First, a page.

George R.R. Martin asks Stephen King: How do you write so fast? | EW.com

TV | Game of Thrones

George R.R. Martin asks Stephen King: How do you write so fast?

Bestselling authors George R.R. Martin and Stephen King treated Albuquerque, New Mexico fans to a deep-dive discussion last week, the video for which was recently put online. Topics ranged from gun control to King’s new thriller End of Watch. But there was a particularly light-hearted moment at the end of the conversation when the famously deliberate Martin asked the famously prolific King: “How the f— do you write so many books so fast?”

Marveled Martin: “I think, ‘Oh, I’ve had a really good six months – I’ve written three chapters!’ and you’ve finished three books in that time.”

King replied: “Here’s the thing: There are books and there are books.” He explained that he writes for three or four hours each day and tries to produce a half dozen “fairly clean” pages in that time. “So if the manuscript is, say, 360 pages long, that’s basically two months’ work – but that’s assuming it goes well. “

Martin pressed: “You don’t ever have a day when you sit down there and it’s like constipation – you write a sentence and you hate the sentence, and you check your email and you wonder if you had any talent after all and maybe you should have been a plumber? Don’t you have days like that?”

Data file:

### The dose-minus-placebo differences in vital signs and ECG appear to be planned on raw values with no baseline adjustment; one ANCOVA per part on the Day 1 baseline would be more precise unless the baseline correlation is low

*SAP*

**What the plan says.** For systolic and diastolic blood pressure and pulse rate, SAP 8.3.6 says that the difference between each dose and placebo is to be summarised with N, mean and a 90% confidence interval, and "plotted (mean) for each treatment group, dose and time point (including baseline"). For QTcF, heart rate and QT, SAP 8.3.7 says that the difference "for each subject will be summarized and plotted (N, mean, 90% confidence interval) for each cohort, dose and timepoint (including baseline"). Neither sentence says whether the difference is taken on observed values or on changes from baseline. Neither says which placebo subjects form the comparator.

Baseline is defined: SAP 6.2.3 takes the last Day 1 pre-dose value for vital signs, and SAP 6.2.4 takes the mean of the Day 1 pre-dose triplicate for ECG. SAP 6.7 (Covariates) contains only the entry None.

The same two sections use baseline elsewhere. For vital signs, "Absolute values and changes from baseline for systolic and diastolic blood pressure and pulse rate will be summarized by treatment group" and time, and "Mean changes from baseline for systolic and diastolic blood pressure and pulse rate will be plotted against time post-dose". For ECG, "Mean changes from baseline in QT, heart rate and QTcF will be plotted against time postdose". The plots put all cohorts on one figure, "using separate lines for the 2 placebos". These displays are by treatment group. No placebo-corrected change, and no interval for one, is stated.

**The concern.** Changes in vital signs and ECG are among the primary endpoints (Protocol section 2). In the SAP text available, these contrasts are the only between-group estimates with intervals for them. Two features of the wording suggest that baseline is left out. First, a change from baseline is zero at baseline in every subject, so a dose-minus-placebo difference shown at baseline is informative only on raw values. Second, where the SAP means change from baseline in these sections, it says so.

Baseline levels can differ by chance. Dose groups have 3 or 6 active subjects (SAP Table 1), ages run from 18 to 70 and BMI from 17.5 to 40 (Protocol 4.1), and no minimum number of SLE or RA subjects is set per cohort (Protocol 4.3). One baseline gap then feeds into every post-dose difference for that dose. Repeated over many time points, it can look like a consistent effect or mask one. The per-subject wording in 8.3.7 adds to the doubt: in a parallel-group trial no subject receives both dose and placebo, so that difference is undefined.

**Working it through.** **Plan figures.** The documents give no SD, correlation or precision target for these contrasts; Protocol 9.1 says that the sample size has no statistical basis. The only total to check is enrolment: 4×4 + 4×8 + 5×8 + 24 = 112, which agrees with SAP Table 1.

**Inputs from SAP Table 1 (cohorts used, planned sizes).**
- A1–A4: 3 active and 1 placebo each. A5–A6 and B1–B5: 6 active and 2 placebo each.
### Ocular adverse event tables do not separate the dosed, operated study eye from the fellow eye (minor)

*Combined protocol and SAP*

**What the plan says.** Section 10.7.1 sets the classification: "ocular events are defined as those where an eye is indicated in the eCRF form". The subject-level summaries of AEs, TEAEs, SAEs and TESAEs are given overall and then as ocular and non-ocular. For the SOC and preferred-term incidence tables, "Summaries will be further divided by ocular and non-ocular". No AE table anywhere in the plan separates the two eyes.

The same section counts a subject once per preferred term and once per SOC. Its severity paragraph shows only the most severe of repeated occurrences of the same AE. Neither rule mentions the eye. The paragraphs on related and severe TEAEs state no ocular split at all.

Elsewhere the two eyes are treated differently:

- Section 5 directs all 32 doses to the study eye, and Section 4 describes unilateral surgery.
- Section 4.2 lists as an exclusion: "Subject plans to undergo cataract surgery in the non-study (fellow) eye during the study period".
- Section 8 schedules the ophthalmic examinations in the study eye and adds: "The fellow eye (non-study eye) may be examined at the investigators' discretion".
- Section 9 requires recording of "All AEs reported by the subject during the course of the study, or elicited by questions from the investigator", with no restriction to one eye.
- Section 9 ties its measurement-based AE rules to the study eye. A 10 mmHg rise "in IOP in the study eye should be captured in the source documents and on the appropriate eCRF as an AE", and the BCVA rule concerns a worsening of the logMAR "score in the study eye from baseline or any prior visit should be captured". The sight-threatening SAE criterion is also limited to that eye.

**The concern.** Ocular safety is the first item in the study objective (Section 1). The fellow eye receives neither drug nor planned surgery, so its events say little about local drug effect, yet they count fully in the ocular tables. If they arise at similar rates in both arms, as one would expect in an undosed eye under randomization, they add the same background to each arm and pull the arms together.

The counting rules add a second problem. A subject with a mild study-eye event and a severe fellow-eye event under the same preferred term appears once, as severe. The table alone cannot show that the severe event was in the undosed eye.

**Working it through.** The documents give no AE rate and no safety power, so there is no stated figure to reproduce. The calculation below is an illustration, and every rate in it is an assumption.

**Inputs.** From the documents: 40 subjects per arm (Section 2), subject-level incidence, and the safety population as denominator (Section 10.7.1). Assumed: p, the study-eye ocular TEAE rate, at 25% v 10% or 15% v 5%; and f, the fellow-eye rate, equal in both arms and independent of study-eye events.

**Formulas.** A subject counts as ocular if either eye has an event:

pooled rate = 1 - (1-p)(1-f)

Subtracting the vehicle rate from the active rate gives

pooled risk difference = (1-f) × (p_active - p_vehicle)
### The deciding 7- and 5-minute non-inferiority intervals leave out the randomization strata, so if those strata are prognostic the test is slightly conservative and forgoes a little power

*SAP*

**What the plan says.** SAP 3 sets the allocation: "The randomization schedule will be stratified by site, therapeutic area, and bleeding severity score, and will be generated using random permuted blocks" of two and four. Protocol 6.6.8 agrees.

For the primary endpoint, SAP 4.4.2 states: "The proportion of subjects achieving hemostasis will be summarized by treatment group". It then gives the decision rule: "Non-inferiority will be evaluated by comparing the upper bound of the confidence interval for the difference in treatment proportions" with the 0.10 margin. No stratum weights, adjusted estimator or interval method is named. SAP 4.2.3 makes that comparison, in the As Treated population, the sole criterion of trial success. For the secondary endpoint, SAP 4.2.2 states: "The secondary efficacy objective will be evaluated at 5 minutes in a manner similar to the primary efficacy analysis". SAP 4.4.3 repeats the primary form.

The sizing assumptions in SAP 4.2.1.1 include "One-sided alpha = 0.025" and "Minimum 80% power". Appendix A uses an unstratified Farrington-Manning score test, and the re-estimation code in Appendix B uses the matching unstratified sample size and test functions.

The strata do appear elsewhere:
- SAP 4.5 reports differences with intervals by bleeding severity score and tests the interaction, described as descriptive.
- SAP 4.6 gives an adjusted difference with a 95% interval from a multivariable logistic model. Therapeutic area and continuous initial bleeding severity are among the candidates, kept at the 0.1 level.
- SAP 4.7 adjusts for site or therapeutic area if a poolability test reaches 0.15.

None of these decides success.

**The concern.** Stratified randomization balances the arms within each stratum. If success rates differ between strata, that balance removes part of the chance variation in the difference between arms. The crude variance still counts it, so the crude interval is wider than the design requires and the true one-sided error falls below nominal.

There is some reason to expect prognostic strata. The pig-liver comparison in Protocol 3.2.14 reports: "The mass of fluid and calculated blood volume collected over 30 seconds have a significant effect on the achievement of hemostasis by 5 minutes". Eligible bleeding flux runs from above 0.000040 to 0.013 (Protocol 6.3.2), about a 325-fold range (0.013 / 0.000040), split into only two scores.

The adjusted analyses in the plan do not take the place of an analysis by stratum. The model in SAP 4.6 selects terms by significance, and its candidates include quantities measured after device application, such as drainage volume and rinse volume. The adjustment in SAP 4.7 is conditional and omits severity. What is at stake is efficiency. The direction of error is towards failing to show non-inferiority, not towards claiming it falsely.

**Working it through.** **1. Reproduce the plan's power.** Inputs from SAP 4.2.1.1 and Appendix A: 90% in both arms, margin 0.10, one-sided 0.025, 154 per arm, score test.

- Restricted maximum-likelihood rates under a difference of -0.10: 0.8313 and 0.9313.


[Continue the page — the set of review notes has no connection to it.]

King said nope, though added that real-life matters sometimes intrude. Yet King also said he could empathize with Martin over the pressure he gets from A Song of Ice and Fire fans, who have been waiting for the sixth novel in his saga, The Winds of Winter, since 2011. “People yell at you and say: ‘We want the next book, we want the next book right away,’” King said. “They’re like babies.”

On the topic of gun control, King noted, “as long as anybody who’s got only two wheels on the road can walk into a store and buy a … killing machine like an AR-15 or something, this is just going to go on. It’s really up to us [to stop it] … the sad thing about this is that we remember the killers long after their victims are forgotten, and that’s one of the things that makes this self-perpetuating act.

You can watch their full conversation below